It’s been a year since we launched our custom made maps, allowing you to create a bespoke OS Explorer Map or OS Landranger Map in just a few minutes, centring it on the area you choose and adding your own title and cover image. We know you like being able to personalise your own maps, but we didn’t know just how much, until we heard from Katy Moore. Read Katy’s guest post on her custom made experience.
Thanks to Ordnance Survey, I am now the centre of my (10 km radius) universe…
As I opened my present last Christmas, I was taken aback to find my own face looking at me…It was me! On an Ordnance Survey map! Of the Lake District! Oh, and centred on Derwentwater Youth Hostel, where I was about to start volunteering. Oh, and the title of the map was actually Katy Moore’s Lake District! I love maps, I love the Lake District, I love Derwentwater Youth Hostel, and I love the memory of the inter-hostel walking holiday that the photograph evokes.
Now working at Derwentwater Youth Hostel, it has become the centre of my life and my movements. I live in the staff flat on the top floor of the hostel and I spend my free time exploring the surrounding area: I have set off from the hostel in every direction and I have not fallen off the edge of the map yet.
So, branching from every angle of the pink triangle that denotes Derwentwater Youth Hostel on my 1:25 000 map, where have I been and what have I seen?
South east: From the Youth Hostel you can see a white plume falling through the woodland – so on my first day I explored the grounds in this direction and found a footpath twisting up the side of a splendid waterfall. Barrow House was built by the eccentric Joseph Pocklington and it is named after the beck which Pocklington diverted to create a waterfall in the grounds. So the hostel is perfectly positioned to explore Barrow Beck, from its source on Ashness Fell, along the dramatic falls of Barrow Cascade, to its entry in Barrow Bay on Derwent Water. From the footpath you can also see the hydro-electric plant that harnesses some of the energy from the tumbling waterfall.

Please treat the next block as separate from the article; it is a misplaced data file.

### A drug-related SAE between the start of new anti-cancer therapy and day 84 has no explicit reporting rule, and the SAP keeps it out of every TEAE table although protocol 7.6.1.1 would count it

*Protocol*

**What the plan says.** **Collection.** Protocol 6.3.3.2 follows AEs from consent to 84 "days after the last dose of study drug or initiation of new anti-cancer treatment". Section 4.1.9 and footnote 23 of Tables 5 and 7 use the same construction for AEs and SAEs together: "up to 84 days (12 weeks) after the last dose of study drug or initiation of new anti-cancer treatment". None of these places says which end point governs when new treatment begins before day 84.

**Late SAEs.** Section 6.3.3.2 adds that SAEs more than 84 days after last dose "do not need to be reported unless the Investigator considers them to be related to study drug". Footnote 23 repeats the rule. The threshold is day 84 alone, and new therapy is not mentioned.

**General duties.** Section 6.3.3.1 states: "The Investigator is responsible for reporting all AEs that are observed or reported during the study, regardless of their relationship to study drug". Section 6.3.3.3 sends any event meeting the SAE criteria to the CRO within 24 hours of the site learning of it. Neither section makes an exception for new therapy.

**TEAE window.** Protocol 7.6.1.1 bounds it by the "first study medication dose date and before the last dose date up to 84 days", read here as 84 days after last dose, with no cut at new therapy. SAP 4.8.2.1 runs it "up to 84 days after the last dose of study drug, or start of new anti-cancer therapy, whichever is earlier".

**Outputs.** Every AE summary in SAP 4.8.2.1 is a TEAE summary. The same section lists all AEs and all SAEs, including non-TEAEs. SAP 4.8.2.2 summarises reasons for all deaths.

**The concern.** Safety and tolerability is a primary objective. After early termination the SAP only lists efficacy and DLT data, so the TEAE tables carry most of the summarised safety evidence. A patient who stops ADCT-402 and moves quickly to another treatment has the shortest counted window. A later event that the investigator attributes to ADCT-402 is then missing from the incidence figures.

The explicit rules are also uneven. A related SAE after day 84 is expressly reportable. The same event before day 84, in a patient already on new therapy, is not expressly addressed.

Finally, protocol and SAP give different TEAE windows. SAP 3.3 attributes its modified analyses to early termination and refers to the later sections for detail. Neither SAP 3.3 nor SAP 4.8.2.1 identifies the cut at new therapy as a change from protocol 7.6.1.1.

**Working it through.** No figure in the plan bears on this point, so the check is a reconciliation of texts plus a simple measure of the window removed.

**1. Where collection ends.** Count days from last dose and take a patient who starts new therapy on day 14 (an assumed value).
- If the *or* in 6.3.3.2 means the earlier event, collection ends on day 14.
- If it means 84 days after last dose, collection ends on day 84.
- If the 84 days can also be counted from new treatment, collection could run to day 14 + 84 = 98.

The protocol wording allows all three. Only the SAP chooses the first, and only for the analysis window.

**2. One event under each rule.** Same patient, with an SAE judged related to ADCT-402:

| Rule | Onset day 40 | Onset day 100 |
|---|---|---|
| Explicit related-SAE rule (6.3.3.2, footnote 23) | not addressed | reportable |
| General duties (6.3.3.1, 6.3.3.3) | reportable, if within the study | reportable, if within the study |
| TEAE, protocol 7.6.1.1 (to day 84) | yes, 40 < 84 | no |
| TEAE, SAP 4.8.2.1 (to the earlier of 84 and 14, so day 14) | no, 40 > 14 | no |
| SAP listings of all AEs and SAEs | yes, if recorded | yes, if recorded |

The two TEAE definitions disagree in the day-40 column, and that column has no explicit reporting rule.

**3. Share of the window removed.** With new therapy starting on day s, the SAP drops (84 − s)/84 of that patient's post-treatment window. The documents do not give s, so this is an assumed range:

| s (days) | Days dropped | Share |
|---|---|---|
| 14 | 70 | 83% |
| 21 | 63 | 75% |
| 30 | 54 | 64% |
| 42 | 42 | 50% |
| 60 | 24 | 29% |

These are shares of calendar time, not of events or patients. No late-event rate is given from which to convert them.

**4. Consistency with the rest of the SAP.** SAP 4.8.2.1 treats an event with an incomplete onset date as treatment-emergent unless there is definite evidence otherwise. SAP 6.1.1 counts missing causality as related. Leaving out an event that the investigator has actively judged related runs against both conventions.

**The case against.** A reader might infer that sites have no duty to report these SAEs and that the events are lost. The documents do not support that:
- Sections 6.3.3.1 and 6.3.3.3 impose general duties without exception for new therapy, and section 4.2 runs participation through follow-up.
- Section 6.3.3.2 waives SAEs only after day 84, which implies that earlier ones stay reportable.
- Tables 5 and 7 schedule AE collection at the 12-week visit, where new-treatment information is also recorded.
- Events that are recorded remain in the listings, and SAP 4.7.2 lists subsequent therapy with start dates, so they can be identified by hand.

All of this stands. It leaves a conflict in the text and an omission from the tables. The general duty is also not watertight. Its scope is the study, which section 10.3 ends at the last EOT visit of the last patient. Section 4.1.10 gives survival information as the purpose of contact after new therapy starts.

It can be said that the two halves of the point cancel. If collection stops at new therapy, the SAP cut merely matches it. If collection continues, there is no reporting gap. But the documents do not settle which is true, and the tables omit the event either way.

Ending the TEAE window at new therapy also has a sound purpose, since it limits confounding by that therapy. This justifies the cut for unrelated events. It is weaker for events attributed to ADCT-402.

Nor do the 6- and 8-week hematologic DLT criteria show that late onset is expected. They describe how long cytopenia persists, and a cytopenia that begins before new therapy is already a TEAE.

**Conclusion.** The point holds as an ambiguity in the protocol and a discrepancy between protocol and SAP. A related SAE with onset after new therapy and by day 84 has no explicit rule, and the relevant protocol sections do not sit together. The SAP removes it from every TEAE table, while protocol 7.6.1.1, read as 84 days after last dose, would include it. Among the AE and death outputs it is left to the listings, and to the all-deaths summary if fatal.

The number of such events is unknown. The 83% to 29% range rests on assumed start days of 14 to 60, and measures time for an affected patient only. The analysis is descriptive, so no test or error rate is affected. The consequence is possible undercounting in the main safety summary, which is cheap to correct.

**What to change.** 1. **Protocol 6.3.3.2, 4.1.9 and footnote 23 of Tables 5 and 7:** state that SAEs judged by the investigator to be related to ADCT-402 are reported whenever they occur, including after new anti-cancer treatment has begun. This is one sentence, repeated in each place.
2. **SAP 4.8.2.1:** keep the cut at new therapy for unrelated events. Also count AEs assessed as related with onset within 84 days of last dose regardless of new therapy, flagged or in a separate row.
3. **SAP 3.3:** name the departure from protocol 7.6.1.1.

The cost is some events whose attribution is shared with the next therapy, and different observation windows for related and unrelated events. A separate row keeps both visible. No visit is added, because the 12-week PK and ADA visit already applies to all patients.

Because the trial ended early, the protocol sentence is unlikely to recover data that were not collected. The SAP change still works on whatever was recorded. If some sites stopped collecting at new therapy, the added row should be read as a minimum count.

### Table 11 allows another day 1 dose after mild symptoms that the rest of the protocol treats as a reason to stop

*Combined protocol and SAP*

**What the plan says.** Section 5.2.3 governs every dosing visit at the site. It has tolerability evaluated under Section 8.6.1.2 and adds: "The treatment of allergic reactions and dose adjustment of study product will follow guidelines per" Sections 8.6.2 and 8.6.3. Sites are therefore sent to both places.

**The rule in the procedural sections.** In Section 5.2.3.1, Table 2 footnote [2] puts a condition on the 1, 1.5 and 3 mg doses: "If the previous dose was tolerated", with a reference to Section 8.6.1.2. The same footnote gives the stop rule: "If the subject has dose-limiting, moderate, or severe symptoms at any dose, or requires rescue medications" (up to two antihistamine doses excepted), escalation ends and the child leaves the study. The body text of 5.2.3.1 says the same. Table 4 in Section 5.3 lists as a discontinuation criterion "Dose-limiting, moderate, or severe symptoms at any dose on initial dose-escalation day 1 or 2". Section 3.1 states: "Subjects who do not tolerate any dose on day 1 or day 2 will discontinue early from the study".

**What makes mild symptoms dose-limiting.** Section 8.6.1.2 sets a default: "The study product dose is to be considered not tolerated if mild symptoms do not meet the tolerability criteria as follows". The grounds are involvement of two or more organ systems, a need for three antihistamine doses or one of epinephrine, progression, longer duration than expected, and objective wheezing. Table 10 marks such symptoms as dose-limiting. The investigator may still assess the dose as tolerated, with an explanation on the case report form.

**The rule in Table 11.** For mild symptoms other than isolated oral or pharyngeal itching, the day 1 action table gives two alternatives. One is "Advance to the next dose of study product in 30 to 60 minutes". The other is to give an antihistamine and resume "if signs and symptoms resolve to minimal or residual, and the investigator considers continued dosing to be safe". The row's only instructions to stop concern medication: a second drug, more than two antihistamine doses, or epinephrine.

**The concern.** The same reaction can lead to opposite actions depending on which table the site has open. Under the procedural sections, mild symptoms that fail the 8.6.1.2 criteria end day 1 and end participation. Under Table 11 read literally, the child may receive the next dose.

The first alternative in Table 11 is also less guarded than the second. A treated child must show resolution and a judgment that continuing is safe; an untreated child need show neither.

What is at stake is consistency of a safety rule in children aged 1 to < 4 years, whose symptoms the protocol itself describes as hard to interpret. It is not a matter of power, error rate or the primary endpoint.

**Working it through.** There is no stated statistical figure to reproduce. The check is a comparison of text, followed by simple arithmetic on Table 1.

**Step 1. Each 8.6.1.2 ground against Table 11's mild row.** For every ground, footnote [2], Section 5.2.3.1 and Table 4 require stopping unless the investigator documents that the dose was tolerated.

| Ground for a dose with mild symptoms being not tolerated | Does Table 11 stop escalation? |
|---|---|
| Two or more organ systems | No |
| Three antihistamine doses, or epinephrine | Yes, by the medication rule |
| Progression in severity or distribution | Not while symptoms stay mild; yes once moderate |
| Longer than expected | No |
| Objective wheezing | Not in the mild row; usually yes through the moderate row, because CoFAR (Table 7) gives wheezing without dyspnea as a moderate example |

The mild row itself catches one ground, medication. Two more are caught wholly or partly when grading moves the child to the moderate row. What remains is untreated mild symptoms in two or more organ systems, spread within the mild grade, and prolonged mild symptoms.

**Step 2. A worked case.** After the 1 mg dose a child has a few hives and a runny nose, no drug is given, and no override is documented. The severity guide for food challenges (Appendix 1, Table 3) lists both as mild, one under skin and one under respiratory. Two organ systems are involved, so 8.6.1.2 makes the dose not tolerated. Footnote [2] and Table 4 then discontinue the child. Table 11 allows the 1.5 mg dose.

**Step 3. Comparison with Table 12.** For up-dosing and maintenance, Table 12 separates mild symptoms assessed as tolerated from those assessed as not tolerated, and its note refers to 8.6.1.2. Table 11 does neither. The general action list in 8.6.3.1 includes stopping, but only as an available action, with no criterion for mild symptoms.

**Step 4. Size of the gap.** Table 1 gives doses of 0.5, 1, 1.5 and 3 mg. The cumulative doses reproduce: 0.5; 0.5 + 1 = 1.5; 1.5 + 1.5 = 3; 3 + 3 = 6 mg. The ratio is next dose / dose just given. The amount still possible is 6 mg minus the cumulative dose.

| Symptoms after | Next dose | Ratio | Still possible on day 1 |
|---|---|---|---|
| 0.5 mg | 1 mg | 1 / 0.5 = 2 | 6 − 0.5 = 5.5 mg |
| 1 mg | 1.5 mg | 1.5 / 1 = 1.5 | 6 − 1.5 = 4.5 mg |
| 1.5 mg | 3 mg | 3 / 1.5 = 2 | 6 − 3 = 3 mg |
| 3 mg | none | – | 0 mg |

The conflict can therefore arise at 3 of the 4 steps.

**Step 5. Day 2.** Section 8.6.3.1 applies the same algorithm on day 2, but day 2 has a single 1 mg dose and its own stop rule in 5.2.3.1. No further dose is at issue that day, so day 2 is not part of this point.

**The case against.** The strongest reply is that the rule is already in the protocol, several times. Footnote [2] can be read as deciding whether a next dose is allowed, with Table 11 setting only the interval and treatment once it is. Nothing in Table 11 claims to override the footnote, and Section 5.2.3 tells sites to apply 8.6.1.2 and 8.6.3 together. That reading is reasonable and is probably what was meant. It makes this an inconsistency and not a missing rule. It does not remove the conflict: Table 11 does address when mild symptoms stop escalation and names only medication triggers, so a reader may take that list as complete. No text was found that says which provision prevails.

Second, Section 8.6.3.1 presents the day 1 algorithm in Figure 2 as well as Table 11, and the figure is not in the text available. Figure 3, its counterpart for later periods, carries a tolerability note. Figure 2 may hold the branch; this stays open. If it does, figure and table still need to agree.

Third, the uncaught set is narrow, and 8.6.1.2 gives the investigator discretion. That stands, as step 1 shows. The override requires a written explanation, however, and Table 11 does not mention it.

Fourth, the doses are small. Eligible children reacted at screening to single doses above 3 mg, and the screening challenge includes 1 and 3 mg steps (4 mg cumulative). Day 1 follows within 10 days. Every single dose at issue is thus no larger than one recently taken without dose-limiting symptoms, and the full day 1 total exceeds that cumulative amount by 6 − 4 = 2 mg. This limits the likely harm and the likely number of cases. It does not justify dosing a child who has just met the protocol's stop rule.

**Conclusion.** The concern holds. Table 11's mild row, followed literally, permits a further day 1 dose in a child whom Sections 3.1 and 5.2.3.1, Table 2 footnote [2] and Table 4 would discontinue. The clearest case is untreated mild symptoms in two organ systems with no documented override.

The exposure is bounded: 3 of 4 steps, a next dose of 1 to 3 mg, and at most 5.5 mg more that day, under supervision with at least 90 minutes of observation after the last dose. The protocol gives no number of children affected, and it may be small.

South-south west: the little gate at the bottom of the front lawn is flanked on one side by a bright red letter box, set into a strong stone wall. A stroll to the letter box often ends a couple of hours later after an unplanned mini adventure as there are so many things to explore. This exit point from the hostel leads to the paths of the Borrowdale Valley, the spectacular Lodore Falls, the Chinese Bridge over the River Derwent (providing access to the western shores of Derwent Water), the pretty hamlet of Grange and its double stone bridge, and the Bowder Stone.
North-west: at the bottom of the driveway there is a bus stop, Barrow Bay, the road to Watendlath, and the lake-shore path and on into the lake itself! On very calm days I have plunged into the glassy water, on other occasions I have been content to walk or run along the enchanting lake-shore path to Friar’s Crag and Keswick (with the magnificent shoulder of Skiddaw in constant comforting view), or beneath Falcon Crag to Great Wood and the rewarding triangulation point at Castlehead Wood.
To the south east, somewhere (I must confess that my map-reading was imprecise at this point) on the craggy bowls that pockmark Grange Fell, I heard some soft rustling noises and saw two red deer bound through the uneven rock and gorse.
To the south west, at the edge of the hostel lawn, I have seen a red squirrel! I have been to many sites that are famed for red squirrels, but until this month I had never actually seen one. To summarise my 360 degree experience so far: there are red deer, red squirrels, and a red-haired Katy Moore to be spotted within a 10 km radius of Derwentwater Youth Hostel, and yet there is still much more to explore!
Images produced with thanks to Katy Moore.